I for one would love to see a little read out in my software that shows hours on the laser and possible hours the machine has run too. Maybe some more metrics like number of projects completed, and how much data transferred to the GF.
@amos: Great suggestion, passed along!
Could a “power test” job/mode be setup to fire the laser at different powers over a certain material and log the results using the cameras? As long as the same material was used each time, this might give some indication of when the laser may fail and help prevent down time from sudden failure?
@amos… Our Brother industrial embroidery machines do something very similar. They track a stitch count, total hours logged & have a trip counter that is reset after each service from the dealer. This allows us to accurately track when it’s time to perform maintenance, just like a car. I would love to see this in the GF Pro that’s coming to me.
I was wondering if something else break, not just the laser but some other components and I’m out of warranty… Are you planning to sell different pieces or there are some kind of assistance where I can send the machine back to be fixed?
Assuming long term success, I would say that they would offer both spares and repair work as keeping units already sold operating is important to any company’s reputation.
I am hoping that the design will be such that 90% of repairs can be done by a tech savvy owner.
This is a great idea. Much like farmers tractors. They don’t measure mileage, they measure working hours because it’s a more useful metric based on how they are used.
Some dirtbikes have an hour meter, some have an odometer, and some have both. I always prefer to be able to see both: not just how long it ran, but how hard it was run. 1hr and 5 miles from a light user is a huge difference in wear & tear from 1hr and 50 miles from a pro racer. I feel like that could apply to light/heavy laser use as well.
I think it would be hard to keep track of if you measured working hours at every power output setting. And it’s in Glowforges best interest to give more general information to help stop people from comparing their laser lifespan.
Hours Cutting and Hours Engraving should be enough, as they use very different processes to do both, it wouldn’t be too hard to track both.
In theory, I believe, each cut-file that gets sent to Glowforge should have all that (estimated) data in it already. So the algorithm to (eventually) calculate remaining laser tube expectancy would (maybe) compare cutting/engraving time@speed/power/cooling levels. 'Dem algy rythyms are powerful smart.
@dan silly thought, actual mileage counter! For drive belts(can’t remember if it uses belts or gears or whatever) and motor. Eg. How much they have rotated. Don’t know what these electric motors are rated for but for the long run health of our mechanical parts this would be helpful.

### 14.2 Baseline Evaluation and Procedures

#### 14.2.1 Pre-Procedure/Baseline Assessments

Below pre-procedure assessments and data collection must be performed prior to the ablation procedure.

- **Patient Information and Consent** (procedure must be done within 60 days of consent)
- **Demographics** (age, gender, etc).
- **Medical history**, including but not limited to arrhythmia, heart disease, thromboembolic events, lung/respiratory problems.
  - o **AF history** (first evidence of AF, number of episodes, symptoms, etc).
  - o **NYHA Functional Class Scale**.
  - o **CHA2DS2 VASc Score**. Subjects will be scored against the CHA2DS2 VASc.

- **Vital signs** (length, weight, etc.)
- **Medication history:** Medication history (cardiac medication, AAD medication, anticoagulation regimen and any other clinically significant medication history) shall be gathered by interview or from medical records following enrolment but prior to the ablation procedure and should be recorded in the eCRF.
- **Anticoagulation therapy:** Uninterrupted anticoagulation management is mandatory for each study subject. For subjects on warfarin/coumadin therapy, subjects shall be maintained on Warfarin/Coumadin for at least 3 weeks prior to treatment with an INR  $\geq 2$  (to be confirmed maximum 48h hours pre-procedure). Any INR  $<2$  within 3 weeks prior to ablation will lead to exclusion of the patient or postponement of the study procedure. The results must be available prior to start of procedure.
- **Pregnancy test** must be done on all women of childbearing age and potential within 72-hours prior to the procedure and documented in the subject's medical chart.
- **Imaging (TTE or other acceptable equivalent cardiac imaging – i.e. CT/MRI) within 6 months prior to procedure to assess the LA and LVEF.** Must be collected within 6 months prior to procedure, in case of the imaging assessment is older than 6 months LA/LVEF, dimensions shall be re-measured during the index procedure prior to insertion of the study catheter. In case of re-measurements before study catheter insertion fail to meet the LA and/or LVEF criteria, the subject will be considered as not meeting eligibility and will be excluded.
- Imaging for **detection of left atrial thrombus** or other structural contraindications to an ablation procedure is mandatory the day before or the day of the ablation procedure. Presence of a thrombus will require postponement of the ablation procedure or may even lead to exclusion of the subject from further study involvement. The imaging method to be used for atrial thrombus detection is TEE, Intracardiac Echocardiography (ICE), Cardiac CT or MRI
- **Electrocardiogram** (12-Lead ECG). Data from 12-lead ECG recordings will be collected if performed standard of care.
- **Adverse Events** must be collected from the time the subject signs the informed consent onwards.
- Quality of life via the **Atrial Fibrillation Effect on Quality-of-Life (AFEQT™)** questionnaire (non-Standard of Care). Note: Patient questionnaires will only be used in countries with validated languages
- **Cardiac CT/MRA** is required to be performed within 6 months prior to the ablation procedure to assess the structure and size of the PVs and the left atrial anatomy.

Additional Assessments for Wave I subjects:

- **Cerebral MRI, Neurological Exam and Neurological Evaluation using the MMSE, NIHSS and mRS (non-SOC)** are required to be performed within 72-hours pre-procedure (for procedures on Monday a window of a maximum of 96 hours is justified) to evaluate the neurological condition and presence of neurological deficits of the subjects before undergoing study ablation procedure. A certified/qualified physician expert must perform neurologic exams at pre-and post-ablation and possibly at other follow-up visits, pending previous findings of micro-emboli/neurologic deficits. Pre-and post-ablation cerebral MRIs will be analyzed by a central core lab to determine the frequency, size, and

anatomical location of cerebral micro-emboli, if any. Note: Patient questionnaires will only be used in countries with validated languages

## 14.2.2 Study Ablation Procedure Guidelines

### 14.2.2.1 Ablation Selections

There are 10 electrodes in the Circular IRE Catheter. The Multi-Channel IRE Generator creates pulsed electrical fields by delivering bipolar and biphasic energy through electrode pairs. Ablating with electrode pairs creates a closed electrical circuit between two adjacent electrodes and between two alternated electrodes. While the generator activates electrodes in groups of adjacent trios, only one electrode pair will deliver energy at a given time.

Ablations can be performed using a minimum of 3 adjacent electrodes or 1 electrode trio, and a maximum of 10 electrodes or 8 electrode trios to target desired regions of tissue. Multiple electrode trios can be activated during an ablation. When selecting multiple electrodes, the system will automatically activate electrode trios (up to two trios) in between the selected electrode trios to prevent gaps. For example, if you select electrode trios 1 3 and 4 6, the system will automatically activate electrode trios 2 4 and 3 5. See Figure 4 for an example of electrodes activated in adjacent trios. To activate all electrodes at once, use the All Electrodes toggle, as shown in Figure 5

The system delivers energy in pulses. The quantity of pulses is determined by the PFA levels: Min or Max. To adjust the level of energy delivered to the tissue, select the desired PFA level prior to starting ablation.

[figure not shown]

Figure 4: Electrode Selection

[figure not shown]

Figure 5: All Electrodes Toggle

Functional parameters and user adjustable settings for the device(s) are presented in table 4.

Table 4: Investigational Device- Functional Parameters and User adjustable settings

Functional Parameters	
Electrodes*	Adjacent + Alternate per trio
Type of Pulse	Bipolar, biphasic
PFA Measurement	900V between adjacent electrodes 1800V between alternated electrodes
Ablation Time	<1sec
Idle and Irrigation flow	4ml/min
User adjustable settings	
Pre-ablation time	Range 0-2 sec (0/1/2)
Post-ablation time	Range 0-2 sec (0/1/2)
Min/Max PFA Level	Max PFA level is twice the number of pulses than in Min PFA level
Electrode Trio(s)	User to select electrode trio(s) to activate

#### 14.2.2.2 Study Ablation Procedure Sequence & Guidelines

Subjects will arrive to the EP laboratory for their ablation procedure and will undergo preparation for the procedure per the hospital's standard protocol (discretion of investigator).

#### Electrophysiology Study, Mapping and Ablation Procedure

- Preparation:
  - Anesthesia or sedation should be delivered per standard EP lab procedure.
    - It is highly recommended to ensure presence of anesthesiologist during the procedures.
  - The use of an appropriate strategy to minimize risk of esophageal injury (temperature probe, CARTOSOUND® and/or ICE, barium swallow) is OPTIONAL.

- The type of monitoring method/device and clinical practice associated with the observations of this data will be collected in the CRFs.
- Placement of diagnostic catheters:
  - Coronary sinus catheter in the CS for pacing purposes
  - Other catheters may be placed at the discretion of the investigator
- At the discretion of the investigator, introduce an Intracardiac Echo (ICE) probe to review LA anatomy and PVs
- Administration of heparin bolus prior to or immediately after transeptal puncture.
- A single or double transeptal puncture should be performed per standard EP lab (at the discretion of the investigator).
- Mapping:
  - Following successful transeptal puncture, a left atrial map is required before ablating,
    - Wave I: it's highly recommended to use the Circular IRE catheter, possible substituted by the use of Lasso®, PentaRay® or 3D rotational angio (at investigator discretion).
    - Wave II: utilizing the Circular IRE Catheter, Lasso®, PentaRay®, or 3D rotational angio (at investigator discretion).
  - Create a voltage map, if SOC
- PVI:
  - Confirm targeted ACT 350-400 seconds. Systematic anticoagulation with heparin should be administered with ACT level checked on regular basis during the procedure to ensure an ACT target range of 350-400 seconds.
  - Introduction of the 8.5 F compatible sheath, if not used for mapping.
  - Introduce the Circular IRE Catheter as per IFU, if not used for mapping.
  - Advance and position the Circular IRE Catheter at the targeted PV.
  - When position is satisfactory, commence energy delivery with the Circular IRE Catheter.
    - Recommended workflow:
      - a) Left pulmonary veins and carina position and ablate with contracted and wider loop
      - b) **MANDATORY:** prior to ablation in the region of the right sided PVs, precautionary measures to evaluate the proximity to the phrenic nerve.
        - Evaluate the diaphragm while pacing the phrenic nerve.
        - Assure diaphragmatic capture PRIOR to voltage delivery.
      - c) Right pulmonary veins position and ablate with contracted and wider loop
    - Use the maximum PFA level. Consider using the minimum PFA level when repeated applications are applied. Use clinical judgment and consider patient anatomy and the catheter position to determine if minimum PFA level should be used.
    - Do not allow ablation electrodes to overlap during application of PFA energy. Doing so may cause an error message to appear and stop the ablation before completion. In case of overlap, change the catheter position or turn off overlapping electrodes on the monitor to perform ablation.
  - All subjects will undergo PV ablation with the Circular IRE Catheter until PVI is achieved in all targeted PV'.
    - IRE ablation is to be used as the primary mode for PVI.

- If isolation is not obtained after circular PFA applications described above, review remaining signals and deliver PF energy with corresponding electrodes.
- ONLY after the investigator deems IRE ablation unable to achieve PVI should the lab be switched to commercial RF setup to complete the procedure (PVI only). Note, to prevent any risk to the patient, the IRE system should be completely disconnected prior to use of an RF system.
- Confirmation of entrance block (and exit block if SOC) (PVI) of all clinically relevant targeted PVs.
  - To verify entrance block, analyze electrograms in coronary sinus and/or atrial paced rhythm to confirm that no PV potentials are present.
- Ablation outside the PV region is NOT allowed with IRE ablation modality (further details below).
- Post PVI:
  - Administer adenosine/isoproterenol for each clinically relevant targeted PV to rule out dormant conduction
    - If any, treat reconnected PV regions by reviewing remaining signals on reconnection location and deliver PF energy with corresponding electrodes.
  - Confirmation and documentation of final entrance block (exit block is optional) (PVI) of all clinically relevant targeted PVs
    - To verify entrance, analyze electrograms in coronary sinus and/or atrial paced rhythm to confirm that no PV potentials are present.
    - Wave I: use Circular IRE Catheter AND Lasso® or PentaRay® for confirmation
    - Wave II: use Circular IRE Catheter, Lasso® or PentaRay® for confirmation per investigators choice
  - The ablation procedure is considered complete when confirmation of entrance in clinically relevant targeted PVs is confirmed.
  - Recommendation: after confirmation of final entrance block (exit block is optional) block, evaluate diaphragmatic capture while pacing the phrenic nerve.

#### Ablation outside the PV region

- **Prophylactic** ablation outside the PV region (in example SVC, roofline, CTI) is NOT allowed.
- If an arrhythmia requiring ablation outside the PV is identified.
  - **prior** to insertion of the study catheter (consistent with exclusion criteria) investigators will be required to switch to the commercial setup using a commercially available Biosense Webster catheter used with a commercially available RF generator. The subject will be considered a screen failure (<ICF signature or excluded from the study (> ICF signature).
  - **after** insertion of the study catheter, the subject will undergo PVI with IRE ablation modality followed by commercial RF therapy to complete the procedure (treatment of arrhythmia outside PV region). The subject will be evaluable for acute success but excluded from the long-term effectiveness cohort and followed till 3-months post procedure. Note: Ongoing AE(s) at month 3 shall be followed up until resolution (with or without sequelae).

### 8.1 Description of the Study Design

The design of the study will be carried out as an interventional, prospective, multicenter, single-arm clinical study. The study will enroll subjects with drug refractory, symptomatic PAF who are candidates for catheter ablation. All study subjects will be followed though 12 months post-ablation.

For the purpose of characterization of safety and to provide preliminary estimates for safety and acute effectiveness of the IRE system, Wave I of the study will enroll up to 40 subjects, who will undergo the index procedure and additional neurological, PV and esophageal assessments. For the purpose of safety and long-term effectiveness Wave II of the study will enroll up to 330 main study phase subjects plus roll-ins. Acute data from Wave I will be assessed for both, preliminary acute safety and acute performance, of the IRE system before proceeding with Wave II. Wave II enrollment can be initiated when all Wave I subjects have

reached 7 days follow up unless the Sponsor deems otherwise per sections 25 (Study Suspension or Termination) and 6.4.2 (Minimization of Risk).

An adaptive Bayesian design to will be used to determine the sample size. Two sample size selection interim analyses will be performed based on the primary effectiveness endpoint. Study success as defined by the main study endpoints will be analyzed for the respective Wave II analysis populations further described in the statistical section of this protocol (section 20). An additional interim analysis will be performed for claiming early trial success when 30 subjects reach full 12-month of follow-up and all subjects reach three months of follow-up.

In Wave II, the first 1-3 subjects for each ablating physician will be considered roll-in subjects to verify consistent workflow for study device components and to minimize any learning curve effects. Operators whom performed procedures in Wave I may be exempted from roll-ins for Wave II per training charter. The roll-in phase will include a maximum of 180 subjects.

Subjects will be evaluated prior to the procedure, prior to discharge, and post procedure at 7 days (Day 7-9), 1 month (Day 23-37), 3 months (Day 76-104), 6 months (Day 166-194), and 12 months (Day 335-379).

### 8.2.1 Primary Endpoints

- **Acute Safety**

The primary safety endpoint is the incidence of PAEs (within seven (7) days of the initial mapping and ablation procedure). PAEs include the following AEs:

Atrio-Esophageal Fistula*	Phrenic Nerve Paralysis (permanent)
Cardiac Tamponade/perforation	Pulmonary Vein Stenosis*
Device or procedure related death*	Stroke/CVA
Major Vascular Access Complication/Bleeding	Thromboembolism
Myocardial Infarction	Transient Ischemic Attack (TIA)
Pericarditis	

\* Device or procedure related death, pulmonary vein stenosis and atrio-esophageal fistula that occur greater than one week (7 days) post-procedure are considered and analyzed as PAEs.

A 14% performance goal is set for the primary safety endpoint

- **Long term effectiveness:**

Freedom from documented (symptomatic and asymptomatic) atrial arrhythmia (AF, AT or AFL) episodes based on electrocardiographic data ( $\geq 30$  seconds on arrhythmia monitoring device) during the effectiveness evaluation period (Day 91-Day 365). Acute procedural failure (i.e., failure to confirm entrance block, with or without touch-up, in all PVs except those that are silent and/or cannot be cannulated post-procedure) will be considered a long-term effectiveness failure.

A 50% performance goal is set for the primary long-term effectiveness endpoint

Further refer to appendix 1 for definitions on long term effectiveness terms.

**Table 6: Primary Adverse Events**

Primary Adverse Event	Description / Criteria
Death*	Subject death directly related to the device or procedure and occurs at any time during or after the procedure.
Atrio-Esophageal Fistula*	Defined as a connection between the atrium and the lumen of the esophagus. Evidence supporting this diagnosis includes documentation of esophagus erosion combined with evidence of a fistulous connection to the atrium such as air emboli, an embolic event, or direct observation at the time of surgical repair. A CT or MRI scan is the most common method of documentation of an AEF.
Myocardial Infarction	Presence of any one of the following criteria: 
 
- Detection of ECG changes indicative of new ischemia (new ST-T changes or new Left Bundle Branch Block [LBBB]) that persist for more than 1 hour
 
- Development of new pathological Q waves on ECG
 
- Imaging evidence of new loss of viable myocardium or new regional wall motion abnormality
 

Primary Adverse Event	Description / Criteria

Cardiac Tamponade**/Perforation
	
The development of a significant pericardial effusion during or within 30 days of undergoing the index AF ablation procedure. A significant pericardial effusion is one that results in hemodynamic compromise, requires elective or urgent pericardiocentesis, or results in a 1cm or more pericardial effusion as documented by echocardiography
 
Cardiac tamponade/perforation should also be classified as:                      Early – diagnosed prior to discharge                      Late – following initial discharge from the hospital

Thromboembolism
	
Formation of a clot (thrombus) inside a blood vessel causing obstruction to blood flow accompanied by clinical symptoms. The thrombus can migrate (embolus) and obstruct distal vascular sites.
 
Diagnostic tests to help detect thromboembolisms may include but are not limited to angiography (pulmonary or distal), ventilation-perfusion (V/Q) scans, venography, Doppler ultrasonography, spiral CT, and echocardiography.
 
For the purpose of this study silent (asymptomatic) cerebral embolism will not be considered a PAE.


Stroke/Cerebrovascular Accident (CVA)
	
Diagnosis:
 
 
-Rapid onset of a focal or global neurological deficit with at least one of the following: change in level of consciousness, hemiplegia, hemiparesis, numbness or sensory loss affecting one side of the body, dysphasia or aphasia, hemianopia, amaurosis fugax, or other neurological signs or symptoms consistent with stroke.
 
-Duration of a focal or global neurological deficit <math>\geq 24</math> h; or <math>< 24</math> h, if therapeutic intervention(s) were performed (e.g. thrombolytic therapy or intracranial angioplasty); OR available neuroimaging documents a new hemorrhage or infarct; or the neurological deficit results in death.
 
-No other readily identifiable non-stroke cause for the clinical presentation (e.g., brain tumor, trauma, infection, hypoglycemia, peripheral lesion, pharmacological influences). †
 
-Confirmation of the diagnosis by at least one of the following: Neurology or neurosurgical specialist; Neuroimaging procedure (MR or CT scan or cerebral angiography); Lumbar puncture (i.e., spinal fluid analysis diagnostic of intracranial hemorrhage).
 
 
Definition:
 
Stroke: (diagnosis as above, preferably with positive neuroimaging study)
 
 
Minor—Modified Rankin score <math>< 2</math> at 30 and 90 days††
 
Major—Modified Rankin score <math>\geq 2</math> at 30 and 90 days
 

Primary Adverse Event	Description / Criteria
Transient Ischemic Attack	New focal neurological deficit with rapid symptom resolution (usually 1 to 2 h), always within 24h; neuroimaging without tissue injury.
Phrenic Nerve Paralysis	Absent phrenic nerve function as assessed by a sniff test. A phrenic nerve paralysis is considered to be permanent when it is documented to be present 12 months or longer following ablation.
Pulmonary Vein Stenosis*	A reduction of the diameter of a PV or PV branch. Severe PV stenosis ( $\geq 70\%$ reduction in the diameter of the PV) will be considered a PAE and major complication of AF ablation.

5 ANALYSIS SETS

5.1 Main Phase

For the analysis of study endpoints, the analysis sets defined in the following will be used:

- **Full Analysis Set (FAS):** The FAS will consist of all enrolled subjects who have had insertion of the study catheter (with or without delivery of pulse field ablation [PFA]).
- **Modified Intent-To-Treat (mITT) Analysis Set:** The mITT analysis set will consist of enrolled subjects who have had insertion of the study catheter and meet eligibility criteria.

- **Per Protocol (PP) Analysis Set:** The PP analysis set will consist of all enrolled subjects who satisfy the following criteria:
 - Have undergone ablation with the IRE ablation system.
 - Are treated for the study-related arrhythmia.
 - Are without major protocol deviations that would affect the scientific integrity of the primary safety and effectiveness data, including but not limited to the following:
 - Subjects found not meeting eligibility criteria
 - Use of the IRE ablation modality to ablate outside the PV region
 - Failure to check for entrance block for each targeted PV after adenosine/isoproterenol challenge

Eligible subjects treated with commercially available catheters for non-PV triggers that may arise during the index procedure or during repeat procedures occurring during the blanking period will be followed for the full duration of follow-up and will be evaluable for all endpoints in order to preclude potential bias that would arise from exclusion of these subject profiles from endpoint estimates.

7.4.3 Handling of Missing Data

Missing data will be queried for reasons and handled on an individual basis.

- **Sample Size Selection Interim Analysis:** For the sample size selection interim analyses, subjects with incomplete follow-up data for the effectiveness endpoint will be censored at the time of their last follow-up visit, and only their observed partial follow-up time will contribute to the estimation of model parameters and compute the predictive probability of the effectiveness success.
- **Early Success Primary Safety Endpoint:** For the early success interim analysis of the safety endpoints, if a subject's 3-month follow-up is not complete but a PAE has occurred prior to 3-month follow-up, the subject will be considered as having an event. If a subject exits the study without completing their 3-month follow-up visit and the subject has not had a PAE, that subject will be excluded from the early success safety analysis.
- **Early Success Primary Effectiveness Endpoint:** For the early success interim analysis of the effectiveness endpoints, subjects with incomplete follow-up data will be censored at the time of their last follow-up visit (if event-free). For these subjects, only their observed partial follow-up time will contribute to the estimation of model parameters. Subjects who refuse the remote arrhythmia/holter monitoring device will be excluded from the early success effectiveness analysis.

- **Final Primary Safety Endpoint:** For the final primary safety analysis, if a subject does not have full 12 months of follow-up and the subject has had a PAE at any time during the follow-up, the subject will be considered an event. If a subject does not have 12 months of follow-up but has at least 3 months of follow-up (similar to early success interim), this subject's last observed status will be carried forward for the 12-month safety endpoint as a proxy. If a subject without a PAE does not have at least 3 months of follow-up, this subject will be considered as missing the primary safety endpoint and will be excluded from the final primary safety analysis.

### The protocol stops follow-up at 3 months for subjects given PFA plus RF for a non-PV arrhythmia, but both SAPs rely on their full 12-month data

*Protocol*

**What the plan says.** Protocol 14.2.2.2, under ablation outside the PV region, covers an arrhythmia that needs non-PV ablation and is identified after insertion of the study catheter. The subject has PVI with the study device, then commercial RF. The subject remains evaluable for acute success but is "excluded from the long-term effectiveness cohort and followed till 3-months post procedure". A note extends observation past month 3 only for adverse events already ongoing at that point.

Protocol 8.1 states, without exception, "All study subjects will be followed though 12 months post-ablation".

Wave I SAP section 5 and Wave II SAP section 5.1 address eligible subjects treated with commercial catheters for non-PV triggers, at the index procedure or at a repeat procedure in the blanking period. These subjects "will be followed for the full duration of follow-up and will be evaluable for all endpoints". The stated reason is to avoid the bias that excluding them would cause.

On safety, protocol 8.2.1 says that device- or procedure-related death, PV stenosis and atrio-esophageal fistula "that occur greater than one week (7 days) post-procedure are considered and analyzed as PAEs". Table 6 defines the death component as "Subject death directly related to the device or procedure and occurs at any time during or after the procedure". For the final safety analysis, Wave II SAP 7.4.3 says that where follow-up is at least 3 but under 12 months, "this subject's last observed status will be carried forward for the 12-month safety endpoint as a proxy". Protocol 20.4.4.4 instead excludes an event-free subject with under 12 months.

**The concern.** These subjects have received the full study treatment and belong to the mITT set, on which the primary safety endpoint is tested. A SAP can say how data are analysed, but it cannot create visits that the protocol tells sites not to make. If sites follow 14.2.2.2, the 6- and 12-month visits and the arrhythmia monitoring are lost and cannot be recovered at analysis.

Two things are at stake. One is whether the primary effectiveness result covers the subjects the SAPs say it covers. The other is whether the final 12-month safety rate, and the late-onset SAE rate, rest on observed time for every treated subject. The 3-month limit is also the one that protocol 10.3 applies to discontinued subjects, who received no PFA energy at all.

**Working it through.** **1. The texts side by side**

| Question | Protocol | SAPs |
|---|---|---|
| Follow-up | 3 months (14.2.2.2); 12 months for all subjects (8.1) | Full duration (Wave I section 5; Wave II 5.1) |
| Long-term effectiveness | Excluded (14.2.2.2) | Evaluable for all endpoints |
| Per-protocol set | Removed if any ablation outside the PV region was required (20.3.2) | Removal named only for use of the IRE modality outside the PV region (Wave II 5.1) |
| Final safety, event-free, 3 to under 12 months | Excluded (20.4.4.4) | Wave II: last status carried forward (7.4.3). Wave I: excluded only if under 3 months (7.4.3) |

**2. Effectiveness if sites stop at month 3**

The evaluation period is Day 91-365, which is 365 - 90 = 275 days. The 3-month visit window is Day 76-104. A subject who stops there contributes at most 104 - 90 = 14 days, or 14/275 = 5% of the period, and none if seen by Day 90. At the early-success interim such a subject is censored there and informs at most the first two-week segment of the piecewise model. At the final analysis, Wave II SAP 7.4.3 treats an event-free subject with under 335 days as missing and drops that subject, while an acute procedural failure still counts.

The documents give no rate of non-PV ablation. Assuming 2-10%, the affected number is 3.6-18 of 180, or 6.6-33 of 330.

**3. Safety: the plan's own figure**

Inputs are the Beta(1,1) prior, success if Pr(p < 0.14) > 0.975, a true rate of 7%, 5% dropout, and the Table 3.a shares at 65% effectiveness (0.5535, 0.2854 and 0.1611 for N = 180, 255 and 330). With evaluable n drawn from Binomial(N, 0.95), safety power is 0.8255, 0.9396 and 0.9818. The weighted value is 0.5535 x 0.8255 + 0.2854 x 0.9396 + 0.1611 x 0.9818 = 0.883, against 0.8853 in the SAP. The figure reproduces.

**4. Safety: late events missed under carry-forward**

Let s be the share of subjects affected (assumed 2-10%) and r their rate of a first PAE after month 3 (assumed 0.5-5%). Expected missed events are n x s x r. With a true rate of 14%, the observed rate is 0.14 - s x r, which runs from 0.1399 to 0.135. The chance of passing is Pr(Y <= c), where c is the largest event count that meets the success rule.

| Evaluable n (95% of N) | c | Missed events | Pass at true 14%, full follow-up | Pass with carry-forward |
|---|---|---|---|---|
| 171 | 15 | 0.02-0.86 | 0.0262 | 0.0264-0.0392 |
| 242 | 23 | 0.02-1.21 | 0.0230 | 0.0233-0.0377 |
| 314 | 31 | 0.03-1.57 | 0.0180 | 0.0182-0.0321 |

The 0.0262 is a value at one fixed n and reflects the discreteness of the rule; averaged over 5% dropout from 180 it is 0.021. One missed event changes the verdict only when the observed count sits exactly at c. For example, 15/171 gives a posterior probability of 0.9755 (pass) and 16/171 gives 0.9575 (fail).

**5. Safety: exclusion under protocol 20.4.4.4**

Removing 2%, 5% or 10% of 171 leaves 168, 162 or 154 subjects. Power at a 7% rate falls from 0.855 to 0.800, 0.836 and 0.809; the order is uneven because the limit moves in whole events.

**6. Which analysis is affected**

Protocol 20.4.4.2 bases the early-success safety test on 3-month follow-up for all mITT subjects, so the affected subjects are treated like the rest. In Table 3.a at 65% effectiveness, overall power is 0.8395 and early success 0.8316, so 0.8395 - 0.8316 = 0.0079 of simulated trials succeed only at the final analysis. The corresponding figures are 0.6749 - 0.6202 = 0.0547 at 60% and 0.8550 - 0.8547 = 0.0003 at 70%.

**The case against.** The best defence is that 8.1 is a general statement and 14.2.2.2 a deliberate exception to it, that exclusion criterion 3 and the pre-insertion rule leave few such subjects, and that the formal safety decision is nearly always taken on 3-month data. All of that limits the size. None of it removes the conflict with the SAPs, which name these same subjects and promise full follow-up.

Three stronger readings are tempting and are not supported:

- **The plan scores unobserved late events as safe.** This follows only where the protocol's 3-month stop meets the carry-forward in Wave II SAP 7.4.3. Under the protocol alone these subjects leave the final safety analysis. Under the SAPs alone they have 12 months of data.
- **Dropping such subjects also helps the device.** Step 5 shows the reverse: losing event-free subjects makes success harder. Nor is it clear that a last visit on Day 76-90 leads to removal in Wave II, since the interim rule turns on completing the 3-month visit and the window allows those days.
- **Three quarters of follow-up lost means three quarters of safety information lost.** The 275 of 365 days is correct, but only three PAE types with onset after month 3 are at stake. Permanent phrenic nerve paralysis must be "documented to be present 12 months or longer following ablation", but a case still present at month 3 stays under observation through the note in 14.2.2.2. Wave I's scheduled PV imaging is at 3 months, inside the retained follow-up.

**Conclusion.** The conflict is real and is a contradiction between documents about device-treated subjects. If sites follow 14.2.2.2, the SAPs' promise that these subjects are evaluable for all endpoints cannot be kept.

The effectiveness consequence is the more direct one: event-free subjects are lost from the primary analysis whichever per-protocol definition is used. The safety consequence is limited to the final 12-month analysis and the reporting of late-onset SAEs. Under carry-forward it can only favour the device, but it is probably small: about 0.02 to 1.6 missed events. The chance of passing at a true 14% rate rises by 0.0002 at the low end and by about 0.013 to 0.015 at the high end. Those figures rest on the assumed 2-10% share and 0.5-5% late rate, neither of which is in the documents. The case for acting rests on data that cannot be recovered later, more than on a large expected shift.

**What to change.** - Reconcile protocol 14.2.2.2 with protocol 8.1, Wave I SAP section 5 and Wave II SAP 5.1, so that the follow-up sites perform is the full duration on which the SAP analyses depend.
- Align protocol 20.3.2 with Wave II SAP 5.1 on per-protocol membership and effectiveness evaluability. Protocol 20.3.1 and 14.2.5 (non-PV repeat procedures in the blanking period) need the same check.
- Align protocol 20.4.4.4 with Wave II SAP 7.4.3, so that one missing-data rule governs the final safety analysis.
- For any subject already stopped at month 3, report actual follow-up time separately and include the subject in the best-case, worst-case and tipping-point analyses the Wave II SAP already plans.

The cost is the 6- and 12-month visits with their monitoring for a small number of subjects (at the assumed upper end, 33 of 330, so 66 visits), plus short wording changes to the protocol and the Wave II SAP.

I have a projector. It listed a life expectancy on the bulb of…I dunno, 2000 hours. After a long bit of use(a secondary monitor for watching movies in the parents basement(it’s been a while since I’ve used it-it’s spent the last two years at my church and occasionally lent out to Carnival for Autism as the founder is a friend(who recently registered it as a 401 3c [tax paying] non-profit))), it started giving me warnings about bulb life. I researched a new bulb and figured I’d buy it as soon as the bulb went. and waited… and waited… and waited. I think my church finally bought a bulb for it after a number of uses there and the original still hadn’t blown though it was obvious to me before I unofficially donate it that it was much diminished in brightness.
I imagine the same for any bulb type tool. It may slowly fade away into the sunset like the nameless cowboy at the end of the movie or it could end like a Micheal Bay movie and leave you blind and deaf.
That’s a reminder of good perspective on consumables or life expectancy. I remember paying much more that what I paid for a Glowforge for a digital projector. The sticker shock when I had to replace a bulb made me think that I should just be satisfied with a zoetrope. And it was just a bulb, not a laser and when I was done watching, nothing was created.
@marmak3261, I remember researching a big screen projector, and realized I could buy mid sized color TV for what the projector bulb cost!
In an aircraft, every component has a “high time” for replacement, based on hours or cycles.
A general expectation for our laser is 2years for average use.
It’s going to be a couple of years before a service life profile can be established for our custom tubes. The laser is the major consumable, but is only one component in the system.
The preview dialog shows time required to complete the file, so it would seem an easy enough task to keep a cumulative record of total time each machine has experienced.
Although the laser is only firing a portion of the total “print” time, the cumulative time in operation will also reflect the service life of every other component in the system.
Just as a means of gathering operational and reliability statistics, (that will prove valuable to Glowforge) I think keeping a time record of sorts is an excellent idea.
@dan - Is the tube lifetime mostly based on calendar time or in-use time? E.g. is it a 700-day tube or a 700-hour tube?
My old glass tube HeNe laser from 1980 still works FWIW. It never could cut anything of course - it was just good for aggravating the cat.
There is a shelf life that is yet unannounced. For actual use:
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What is the power on that old laser?
I’d have to take it out of its enclosure, I think 100mW. Seems like the shelf life on these things can be pretty long - assuming the state of technology hasn’t gone backwards over the past 37 years.
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